|Nearest Town: Sherburn
Primary County: Martin
Survey Date: 09/03/2013
Inventory Number: 46010900
|Private Property||Concrete||Fox Lake Club access on east end of lake. 103N 32W S34|
|DNR||Concrete||State access on the NE end of lake. 103N 32W S34|
|Did you know? Minnesota has 11,482 lakes 10 acres or larger, of which 5,483 are fishing lakes. Excluding Lake Superior, the state has 3.8 million acres of fishing water. Minnesota's portion of Lake Superior is 1.4 million acres.|
|Species||Number of fish per net||
Average Fish Weight (lbs)
Normal Range (lbs)
|Bigmouth Buffalo||Gill net||6.50||0.3 - 1.7||0.50||N/A|
|Black Bullhead||Gill net||0.17||2.5 - 45.0||0.68||0.3 - 0.7|
|Black Crappie||Trap net||5.36||1.8 - 21.2||0.27||0.2 - 0.3|
|Gill net||5.67||2.5 - 16.5||0.49||0.1 - 0.3|
|Channel Catfish||Trap net||0.36||N/A||5.14||N/A|
|Common Carp||Trap net||0.64||0.4 - 2.0||7.30||2.6 - 6.0|
|Gill net||0.67||0.3 - 3.0||7.80||1.9 - 5.2|
|Freshwater Drum||Trap net||29.45||0.5 - 4.2||1.15||0.4 - 1.2|
|Gill net||64.83||4.0 - 32.3||0.95||0.3 - 1.1|
|Largemouth Bass||Trap net||0.18||0.2 - 0.7||0.09||0.2 - 0.9|
|Muskellunge||Gill net||0.33||0.2 - 1.0||11.35||1.9 - 4.0|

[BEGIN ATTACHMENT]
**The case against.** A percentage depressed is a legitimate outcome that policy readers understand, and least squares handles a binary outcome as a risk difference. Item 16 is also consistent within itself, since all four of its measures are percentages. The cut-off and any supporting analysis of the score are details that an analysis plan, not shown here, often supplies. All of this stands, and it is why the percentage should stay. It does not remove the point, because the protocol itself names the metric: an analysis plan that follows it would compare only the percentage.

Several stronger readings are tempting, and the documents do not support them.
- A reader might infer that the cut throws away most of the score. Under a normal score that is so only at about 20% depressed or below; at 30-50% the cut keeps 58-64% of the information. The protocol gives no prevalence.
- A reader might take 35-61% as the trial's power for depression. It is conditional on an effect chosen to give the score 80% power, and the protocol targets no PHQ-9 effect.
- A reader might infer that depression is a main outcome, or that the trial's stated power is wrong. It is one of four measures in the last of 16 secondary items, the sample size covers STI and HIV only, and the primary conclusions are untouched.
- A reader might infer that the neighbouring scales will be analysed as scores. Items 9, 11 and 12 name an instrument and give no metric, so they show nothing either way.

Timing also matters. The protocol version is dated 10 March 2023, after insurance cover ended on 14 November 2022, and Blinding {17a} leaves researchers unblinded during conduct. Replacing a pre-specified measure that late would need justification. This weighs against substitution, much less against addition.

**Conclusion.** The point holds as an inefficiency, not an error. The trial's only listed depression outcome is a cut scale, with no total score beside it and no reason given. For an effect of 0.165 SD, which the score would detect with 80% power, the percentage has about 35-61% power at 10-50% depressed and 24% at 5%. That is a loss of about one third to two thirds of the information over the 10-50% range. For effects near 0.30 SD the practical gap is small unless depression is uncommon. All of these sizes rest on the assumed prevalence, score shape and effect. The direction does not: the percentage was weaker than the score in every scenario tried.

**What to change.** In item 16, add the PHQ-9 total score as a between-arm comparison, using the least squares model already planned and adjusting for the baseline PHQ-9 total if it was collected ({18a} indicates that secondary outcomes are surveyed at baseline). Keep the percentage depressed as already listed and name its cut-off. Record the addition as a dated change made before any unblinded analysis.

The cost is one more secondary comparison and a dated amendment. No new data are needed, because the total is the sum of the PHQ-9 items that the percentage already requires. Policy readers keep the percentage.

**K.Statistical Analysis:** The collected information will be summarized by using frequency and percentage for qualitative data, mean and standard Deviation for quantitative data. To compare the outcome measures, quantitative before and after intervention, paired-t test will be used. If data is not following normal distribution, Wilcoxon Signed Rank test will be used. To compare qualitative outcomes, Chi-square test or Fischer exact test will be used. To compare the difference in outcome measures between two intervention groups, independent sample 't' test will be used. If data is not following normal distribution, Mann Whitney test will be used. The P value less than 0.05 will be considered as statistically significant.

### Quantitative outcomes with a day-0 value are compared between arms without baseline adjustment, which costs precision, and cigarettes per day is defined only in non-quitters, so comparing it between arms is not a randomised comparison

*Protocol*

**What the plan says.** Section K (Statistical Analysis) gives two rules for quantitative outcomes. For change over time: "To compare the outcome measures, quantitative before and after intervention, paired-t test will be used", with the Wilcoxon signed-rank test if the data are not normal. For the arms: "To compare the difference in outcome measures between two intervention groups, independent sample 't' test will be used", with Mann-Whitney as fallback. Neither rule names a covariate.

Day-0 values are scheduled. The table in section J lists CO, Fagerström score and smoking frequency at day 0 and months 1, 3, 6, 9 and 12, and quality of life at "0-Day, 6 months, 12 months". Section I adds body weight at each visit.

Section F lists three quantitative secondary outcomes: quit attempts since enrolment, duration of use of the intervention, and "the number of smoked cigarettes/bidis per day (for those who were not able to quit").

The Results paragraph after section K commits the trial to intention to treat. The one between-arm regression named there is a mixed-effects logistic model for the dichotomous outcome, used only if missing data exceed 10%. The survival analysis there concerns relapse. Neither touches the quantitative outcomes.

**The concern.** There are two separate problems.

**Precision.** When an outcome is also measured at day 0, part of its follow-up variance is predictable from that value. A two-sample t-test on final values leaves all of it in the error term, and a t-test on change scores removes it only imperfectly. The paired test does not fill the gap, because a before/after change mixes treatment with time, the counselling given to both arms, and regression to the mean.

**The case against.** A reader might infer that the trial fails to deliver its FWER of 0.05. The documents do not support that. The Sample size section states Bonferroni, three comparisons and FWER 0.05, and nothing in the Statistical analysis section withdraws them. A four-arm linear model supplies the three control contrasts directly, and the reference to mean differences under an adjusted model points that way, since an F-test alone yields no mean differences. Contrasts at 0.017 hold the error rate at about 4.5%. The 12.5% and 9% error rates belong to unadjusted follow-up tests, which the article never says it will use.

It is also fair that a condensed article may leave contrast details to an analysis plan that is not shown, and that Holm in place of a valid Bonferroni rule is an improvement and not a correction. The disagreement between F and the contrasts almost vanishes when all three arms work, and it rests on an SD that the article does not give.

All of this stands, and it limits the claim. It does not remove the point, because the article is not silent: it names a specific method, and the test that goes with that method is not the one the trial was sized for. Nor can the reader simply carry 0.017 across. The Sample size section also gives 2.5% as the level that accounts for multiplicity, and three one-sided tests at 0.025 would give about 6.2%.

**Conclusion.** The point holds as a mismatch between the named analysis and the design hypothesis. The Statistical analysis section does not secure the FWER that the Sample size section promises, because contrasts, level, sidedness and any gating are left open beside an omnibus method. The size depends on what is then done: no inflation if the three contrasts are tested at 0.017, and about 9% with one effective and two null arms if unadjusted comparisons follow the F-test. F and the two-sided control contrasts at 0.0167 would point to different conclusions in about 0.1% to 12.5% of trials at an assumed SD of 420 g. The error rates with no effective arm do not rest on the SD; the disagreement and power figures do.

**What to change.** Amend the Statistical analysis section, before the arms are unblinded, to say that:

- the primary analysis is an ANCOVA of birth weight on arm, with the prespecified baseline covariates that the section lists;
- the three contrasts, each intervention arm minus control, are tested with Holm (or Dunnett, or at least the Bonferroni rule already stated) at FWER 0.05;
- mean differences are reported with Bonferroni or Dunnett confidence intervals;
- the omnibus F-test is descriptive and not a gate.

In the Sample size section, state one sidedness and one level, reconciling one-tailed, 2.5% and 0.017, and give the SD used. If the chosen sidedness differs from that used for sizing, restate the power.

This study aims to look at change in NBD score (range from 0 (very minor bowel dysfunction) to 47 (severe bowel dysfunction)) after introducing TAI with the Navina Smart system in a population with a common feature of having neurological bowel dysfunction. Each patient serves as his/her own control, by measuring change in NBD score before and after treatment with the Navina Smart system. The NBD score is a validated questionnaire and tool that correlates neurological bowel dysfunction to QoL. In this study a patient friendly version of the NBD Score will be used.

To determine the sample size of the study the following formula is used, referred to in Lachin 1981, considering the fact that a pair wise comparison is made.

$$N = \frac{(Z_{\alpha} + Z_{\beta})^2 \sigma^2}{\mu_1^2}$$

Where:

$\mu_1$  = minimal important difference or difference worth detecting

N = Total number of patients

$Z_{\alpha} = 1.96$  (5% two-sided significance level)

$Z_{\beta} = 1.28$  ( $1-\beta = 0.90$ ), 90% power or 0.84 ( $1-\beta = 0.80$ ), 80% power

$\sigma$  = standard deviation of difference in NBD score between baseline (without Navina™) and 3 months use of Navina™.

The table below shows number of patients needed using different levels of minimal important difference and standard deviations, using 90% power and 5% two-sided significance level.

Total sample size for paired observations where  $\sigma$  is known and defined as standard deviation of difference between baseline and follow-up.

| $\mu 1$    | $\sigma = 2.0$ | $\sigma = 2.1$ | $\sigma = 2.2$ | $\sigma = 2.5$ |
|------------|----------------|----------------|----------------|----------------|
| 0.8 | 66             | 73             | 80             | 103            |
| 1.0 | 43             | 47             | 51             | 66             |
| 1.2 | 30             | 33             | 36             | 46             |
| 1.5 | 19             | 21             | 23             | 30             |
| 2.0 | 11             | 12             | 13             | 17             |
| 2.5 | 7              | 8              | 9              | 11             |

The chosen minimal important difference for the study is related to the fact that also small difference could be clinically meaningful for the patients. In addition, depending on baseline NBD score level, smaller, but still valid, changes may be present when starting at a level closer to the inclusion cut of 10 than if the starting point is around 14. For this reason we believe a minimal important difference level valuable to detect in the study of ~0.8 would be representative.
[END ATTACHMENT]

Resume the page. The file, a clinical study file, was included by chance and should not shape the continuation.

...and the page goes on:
|Walleye||Trap net||0.09||0.3 - 1.2||2.05||0.8 - 2.8|
|Gill net||1.83||1.2 - 6.3||2.04||1.2 - 2.7|
|White Crappie||Trap net||0.27||0.5 - 6.6||0.82||0.2 - 0.4|
|Yellow Perch||Trap net||0.55||0.3 - 1.7||0.21||0.1 - 0.2|
|Gill net||1.50||2.0 - 27.9||0.27||0.1 - 0.2|
|Species||Number of fish caught in each category (inches)|
|For the record, the largest Bigmouth Buffalo taken in Minnesota weighed 41 lbs., 11 oz. and was caught: |
Statistics: 38.5" length, 29.5" girth
Fish Stocked by Species for the Last Ten Years
|1 - indicates fish purchased and stocked by private citizens and sporting groups.|
|2 - indicates fish purchased by the DNR for stocking.|
|Stocking Fish Sizes|
|Fry - Newly hatched fish that are ready to be stocked usually called "swim-ups". Walleye fry are 1/3 of an inch or around 8 mm.|
|Fingerling - Fingerlings are one to six months old and can range from a size of one to twelve inches depending on the species. Walleye fingerlings range from three to eight inches each fall.|
|Yearling - Yearling fish are at least one year old. A one-year-old fish can range from three to twenty inches depending on the species. Walleye yearlings average from six to twelve inches.|
|Adult - Adult fish are fish that have reached maturity. Depending on the species, maturity can be reached at two years of age. Walleye reach maturity between the ages of four and six years.|
These fish consumption guidelines help people make choices about which fish to eat and how often. Following the guidelin es enables people to reduce their exposure to contaminants while still enjoying the many benefits from fish.